“A lot of our Better Performers collect more A/R in the first 30 days as compared to the industry benchmark,” Ager said, underscoring the usefulness of creating scripts for your front office staff to have proactive conversations with patients about payments.

    Code-specific benchmarking

    Hajde emphasized that several survey data sets often have a wealth of benchmarks that might fly under a user’s radar and be underutilized, such as the MGMA DataDive Procedural Profile data set, which allows users to do CPT®-level benchmarking.

    Whether you’re in orthopedic surgery, cardiology or some other specialty, this tool can help you look at all of the CPT® codes submitted in those specialties. Not only can you find typical CPT® code average volume — you can also see exactly what is being billed for a typical clinician and the associated volumes of each code. You can see what specialties are expanding their services, such as CPT® codes that were traditionally performed by dermatologists or plastic surgeons expanding into other specialties, or even the volumes of each type of new and traditional surgical procedure a heart surgeon or other specialist is performing. You can even filter this data by ownership type, geographic location and many other factors to see the specific segment you want.

    Data visualization

    Another important tool to use in your data work is the Pay-to-Production Plotter, which visualizes the relationship between data, such as provider compensation and productivity (see Figure 1), and help validate findings and make decisions about physician compensation plan changes.

    “This is particularly useful when you have part-time physicians who are paid solely on a compensation-per-work-RVU basis,” Ager said. “It's a great illustration of where physicians’ compensation and productivity lines up with MGMA’s actual respondents within the same specialty … and it helps you identify your outliers and keep track of them.” This plotter is often used in conjunction with fair market valuations of physician compensation for medical groups, hospitals, health systems.

    Top operational and billing/RCM KPIs

    The following operational KPIs are important for practice leaders to track and analyze on a regular basis:

    • Physician/APP wRVU productivity
    • Physician/APP total encounters
    • Physician/APP panel size
    • Physician/APP FTE status [i.e., full-time (1.0/40 hours), part-time (0.5/20hours)]
    • CPT® codes (E/M and total procedures)
    • FTE staffing ratios for clinical/nonclinical staff by location
    • Including provider to nonprovider ratios
    • Patient portal use
    • Wait times (throughput)
    • Same-day appointments
    • Third-next-available appointments (By type – new/established)
    • No-show rates
    • Cancellation rates
    • Turnover/retention rate
    • Phone call stats (including volume, length, abandonment rate)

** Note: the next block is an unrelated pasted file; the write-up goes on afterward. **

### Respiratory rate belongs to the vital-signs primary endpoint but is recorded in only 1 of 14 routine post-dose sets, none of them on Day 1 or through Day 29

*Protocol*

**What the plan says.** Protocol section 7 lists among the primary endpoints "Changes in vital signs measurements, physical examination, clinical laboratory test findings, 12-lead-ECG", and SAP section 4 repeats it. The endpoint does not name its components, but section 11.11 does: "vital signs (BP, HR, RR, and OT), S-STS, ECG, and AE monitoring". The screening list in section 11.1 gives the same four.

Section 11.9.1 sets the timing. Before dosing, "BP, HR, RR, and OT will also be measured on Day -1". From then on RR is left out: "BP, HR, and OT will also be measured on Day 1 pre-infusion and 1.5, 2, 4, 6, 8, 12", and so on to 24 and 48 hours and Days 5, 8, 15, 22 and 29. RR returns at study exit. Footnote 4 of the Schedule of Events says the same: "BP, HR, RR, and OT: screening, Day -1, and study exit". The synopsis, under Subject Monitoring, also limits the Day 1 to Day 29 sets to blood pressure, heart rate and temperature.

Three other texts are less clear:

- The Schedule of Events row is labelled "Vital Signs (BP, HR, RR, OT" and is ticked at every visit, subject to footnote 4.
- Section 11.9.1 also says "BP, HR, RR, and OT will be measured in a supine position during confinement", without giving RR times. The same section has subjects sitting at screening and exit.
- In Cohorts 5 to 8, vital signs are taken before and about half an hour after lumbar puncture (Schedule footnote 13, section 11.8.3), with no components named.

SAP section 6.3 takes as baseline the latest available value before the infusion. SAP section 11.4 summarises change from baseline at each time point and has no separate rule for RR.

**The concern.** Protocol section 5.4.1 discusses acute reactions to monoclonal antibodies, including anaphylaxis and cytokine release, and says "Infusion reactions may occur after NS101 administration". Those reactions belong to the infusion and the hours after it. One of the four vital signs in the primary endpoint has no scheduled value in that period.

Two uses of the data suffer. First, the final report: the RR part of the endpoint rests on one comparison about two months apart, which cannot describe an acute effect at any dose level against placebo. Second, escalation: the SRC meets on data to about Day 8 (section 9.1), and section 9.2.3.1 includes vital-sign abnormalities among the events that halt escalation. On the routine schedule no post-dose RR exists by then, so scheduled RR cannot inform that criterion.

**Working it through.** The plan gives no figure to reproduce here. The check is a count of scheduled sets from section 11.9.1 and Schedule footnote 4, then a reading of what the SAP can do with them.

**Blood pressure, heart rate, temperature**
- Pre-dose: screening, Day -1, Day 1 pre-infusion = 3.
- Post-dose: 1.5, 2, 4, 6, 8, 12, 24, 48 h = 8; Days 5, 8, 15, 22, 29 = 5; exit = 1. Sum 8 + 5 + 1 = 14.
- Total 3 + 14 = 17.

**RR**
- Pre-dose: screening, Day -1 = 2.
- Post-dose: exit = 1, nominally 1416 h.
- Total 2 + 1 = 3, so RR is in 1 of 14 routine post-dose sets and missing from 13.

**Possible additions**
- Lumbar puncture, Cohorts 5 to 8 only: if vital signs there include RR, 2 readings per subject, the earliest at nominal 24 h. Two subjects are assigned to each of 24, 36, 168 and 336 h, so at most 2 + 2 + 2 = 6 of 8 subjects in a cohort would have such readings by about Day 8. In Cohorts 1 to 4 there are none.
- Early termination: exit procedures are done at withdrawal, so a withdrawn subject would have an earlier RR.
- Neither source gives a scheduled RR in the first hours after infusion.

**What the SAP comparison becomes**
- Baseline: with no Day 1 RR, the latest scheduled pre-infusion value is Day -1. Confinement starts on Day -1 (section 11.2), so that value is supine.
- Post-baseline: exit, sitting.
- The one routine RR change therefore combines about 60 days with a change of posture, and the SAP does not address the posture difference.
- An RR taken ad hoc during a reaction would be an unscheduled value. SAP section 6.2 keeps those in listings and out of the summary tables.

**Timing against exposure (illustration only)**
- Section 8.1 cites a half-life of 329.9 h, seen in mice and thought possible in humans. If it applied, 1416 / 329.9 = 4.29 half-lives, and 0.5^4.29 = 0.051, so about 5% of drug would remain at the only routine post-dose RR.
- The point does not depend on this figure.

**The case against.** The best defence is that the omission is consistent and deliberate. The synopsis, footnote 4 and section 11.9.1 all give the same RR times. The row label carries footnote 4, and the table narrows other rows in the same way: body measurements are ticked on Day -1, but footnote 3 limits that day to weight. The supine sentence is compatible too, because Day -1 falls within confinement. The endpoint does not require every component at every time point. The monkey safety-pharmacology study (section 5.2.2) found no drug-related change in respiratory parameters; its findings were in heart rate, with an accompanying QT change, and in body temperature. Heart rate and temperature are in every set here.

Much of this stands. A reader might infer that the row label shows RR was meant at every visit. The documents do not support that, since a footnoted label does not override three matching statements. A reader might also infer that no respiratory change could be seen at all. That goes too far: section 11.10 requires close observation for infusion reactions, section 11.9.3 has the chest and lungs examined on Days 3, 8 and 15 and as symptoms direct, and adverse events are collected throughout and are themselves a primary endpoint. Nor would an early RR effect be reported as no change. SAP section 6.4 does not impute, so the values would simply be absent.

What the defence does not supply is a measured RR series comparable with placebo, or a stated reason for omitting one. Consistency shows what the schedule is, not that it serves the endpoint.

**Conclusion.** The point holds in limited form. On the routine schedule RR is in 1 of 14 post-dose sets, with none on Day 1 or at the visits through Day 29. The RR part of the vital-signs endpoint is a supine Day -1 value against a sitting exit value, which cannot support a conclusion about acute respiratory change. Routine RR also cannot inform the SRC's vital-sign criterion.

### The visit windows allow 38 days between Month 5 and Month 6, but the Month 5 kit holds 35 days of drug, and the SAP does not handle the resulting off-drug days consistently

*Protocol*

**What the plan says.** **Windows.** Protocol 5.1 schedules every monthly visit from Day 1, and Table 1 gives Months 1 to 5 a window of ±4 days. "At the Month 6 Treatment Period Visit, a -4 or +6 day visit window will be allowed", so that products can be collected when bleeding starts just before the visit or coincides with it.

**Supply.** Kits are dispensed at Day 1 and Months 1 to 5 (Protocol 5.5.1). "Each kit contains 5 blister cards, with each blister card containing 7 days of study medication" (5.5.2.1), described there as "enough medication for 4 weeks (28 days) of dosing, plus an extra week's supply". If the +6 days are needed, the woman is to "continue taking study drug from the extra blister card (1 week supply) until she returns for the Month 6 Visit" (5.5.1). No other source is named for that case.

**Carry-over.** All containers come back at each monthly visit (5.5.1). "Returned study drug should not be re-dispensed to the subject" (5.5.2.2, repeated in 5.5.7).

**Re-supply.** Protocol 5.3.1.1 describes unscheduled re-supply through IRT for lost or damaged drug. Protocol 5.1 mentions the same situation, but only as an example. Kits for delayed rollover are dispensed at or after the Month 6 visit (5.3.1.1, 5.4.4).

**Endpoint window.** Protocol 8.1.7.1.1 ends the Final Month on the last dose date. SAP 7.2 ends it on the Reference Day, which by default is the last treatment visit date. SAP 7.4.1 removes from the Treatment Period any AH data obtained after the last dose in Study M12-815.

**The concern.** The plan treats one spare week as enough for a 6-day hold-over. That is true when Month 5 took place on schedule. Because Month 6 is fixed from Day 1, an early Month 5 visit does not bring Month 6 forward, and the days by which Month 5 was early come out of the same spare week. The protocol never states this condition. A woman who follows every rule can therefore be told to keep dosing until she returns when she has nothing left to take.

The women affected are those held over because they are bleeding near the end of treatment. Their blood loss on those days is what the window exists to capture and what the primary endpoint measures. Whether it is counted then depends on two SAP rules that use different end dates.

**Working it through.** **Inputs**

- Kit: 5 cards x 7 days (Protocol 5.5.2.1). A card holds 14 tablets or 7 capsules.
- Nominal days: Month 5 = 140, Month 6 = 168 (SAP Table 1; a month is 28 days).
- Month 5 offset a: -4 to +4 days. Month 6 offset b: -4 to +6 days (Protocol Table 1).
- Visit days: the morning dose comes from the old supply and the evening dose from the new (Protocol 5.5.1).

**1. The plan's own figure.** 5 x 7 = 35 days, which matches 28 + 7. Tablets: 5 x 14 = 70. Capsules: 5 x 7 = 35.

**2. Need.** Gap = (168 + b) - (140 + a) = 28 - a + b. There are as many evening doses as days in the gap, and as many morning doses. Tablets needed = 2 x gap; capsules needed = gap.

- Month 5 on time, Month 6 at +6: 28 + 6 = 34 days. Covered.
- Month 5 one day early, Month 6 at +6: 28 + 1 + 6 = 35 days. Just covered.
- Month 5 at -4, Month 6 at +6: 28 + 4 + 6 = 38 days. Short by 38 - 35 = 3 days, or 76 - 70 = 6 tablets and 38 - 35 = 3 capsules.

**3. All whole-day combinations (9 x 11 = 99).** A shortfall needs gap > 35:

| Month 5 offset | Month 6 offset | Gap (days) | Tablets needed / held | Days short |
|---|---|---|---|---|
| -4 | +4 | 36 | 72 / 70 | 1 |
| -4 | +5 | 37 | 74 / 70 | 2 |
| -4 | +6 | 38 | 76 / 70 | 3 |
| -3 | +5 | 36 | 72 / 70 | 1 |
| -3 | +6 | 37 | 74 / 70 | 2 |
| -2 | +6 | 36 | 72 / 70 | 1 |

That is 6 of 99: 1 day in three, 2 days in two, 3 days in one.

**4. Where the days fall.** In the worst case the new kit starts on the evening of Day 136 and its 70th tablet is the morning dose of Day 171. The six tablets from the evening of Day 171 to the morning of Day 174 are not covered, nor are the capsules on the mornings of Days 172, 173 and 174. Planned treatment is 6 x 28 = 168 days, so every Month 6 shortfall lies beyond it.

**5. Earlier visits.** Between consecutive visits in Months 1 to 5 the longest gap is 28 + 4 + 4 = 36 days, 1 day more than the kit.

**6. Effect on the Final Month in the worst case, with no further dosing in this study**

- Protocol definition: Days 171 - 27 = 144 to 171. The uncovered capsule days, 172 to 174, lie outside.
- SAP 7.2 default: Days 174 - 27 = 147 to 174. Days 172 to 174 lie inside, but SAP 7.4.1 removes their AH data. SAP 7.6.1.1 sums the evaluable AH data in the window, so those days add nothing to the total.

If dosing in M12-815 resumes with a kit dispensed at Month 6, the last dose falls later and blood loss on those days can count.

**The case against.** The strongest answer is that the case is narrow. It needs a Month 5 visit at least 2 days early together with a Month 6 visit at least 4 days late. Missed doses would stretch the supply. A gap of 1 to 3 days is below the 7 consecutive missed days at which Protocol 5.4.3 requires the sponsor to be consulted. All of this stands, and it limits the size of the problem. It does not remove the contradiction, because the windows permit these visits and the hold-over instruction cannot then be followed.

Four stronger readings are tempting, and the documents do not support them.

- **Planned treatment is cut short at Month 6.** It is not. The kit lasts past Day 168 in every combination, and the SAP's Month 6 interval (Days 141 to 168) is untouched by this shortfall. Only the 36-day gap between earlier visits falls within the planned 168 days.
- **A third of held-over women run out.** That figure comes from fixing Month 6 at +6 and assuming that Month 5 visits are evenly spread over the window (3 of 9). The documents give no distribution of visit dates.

• Patient satisfaction scores (Blended top box) 

    The following billing and revenue cycle KPIs are also recommended for regular tracking and analysis:

    • Total medical revenue after operating costs
    • Gross revenues
    • Net fee-for-service (FFS) or other net revenues
    • Collection ratios/average reimbursement rate
    • Claims denial rates and denial write-offs
    • Bad debt
    • Payer mix
    • A/R days and A/R aging comparisons (by bucket: 0-30, 31-60, 61-90, 91-120, 120+ days)
    • Charge posting and billing lag time
    • Copay collections
    • Patient-due collections
    • CPT® codes (E/M comparison to CMS/MGMA Procedural Profile and procedures)
    • Physician/APP wRVU productivity

    Attendees of the webinar noted that they typically will review which KPIs they are tracking either quarterly or annually to ensure the right metrics are being reported and then reviewed in some combination of data visualization software, web-based tool, EHR-embedded tool or commercially available RCM tools, such as MGMA DataDiscovery. Finding the right combination for your specific situation is crucial, Hajde noted.
    “The more you can automate, where you don't have to have so much manual labor on a monthly basis or quarterly basis … makes this so much easier to do,” Hajde said.

    Ultimately, helping others within the organization understand why these benchmarks are important will be a factor in the overall success of your efforts, as well as seeking input from others about what it is being measured and analyzed.

    “Gathering input from your team members is going to make them feel valued and make them feel part of this change,” Ager said. “That’s going to increase the chances of long-term success. … Make sure you clearly communicate the reasons for the change, the expected outcomes, and the steps that need to be taken to implement this change.”

    Learn more

    • Medical Practice Evaluation Tool: This self-paced tool helps determine how your practice’s operations stack up against top performers, with each domain of the Body of Knowledge represented.
    • MGMA Advance: A member-benefit online assessment includes a 90-question review of your industry knowledge, providing a customizable pathway for your individual education needs.
    • MGMA DataDive: Thousands of metrics allowing you to see the best in your organization and your areas for improvement.
    • MGMA DataDiscovery: An intelligent medical group analytics tools designed to review and analyze your physician practice performance.